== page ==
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Mummy Mia: Ancient Burial Ground with 57 Tombs Containing Bejeweled Skeletons Discovered Near Rome

Tombs, Unexpected Riches Found at Roman Necropolis Excavation
Source: Unsplash

Archaeologists have uncovered a Roman necropolis after conducting a two-year excavation at the site of a planned solar energy plant.

Jan. 20 2024, Published 12:11 p.m. ET

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During a two-year excavation at the planned site for a solar energy plant, archaeologists have made a remarkable discovery: a Roman necropolis containing 57 large and intricately decorated tombs where 67 skeletons were buried dressed in golden jewelry and expensive leather shoes, according to sources.

The ancient burial ground, located near the ancient city of Tarquinia, approximately 50 miles northwest of Rome, is believed to date back to the second and fourth centuries, according to CNN.

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The shock of the archaeological team is not only due to the sheer number of riches found alongside the 67 skeletons but also because the interior of the tombs was designed to resemble the dwellings of the deceased.

The expensive items accompanying the bodies include silver rings with amber and engraved initials, precious stones, terra cotta pottery, coins, shiny glasses, amulets and various items of clothing.

Spanning a 52-acre section of land on the solar plant site, the sprawling Roman necropolis is believed to have belonged to the wealthier segment of ancient Roman society.

Emanuele Giannini, the lead excavation archaeologist, expressed his surprise at the “magnitude of the discovery,” highlighting that the skeletons found were not those of local farmers but likely upper-class members of Roman families from cities, CNN reported.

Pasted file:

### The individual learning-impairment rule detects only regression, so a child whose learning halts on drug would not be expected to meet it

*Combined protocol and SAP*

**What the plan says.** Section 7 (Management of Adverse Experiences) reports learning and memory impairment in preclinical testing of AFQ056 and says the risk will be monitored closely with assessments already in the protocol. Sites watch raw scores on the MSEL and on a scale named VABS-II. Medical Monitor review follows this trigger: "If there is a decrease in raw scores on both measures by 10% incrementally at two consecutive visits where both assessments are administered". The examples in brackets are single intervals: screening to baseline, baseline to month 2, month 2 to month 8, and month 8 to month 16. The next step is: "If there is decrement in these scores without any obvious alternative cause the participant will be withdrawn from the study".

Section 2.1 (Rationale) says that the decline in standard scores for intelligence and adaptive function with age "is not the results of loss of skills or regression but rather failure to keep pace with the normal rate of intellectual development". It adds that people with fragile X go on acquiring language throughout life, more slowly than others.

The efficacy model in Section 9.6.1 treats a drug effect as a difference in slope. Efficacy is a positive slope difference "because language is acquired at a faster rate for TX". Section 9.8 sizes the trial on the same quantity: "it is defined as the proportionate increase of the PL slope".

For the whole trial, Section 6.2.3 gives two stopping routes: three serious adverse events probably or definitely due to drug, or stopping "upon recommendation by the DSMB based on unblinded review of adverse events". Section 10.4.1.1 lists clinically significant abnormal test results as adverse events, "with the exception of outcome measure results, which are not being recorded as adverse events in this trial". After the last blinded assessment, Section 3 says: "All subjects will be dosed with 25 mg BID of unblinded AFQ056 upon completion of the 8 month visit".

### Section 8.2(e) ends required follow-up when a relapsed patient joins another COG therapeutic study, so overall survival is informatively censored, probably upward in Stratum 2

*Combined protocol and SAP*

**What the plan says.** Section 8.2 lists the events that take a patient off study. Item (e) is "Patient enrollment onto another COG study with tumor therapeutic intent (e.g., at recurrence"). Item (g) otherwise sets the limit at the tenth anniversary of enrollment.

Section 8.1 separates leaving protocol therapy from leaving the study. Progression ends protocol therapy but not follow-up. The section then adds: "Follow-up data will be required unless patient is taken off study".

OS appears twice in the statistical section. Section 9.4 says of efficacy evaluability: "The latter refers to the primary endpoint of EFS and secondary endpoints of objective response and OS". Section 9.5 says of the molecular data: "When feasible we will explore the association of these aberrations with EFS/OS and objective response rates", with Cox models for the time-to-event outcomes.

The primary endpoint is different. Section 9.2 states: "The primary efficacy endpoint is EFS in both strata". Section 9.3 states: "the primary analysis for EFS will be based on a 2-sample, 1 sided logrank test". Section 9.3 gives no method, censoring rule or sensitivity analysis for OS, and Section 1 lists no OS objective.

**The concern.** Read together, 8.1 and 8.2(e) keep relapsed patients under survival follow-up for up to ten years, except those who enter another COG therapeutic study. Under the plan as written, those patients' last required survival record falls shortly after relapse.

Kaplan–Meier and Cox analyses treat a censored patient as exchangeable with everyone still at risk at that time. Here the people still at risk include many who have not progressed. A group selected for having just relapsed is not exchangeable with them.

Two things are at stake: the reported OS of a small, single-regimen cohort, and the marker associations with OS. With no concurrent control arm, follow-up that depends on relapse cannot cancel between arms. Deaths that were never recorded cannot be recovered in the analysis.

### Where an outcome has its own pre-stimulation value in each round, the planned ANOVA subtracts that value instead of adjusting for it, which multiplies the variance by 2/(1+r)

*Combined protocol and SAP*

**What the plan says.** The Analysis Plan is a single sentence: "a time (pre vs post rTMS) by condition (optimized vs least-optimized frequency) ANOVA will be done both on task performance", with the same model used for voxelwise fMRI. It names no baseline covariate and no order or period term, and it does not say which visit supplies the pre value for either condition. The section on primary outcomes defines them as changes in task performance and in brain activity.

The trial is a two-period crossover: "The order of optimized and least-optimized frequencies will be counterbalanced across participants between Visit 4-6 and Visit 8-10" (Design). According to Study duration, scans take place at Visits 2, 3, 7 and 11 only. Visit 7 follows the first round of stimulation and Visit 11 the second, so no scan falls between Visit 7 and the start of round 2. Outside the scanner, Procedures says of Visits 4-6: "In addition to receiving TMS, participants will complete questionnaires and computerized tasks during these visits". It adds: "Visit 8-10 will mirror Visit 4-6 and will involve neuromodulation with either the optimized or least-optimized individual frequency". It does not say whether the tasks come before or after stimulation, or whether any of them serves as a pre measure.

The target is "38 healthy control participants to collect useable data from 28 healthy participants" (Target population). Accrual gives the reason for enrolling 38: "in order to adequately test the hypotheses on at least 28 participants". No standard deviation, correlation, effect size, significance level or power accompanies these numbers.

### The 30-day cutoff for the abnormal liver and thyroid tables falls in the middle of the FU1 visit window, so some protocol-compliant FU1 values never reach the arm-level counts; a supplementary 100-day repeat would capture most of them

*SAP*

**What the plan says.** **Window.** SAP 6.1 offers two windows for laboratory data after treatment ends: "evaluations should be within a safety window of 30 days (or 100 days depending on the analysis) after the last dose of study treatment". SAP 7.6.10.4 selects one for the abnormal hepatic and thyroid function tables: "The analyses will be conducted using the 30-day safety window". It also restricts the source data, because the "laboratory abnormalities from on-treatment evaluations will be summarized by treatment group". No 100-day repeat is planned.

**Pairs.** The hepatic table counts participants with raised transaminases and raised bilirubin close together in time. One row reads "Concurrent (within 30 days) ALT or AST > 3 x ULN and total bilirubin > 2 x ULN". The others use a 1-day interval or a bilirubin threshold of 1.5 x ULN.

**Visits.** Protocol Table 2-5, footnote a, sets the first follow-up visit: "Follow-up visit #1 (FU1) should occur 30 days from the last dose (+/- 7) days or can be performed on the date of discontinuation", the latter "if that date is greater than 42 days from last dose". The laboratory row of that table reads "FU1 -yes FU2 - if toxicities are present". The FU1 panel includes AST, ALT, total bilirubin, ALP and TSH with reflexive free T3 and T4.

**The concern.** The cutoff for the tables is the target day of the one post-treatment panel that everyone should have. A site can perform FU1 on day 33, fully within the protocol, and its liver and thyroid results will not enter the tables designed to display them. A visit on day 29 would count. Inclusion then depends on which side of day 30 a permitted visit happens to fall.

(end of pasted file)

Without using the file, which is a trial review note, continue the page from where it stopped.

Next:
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The archaeologists suggest that the extensive array of funerary objects discovered near the remains indicates a desire for the afterlife abode to mirror their earthly homes. The tombs' interiors were likely adorned with elaborate cloth linings or surrounded and covered by tiles or terracotta pieces, resembling “little houses.”

Remarkably preserved due to large limestone blocks preventing agricultural activities, the necropolis has remained untouched for centuries. The shallow tombs, found just 20 inches below the surface, offer a unique glimpse into the past.

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Margherita Eichberg, art heritage superintendent, emphasized the delicate balance between preserving such wonders and advancing clean energy production during the excavation of the rural area.

The artifacts from the site are currently being preserved as they are uncovered, and many will be exhibited at the castle of Santa Severa in the coastal town of Santa Marinella.

Meanwhile, the human remains found at the necropolis are undergoing analysis to determine their precise origins, with plans to display them after forensic tests are conducted.

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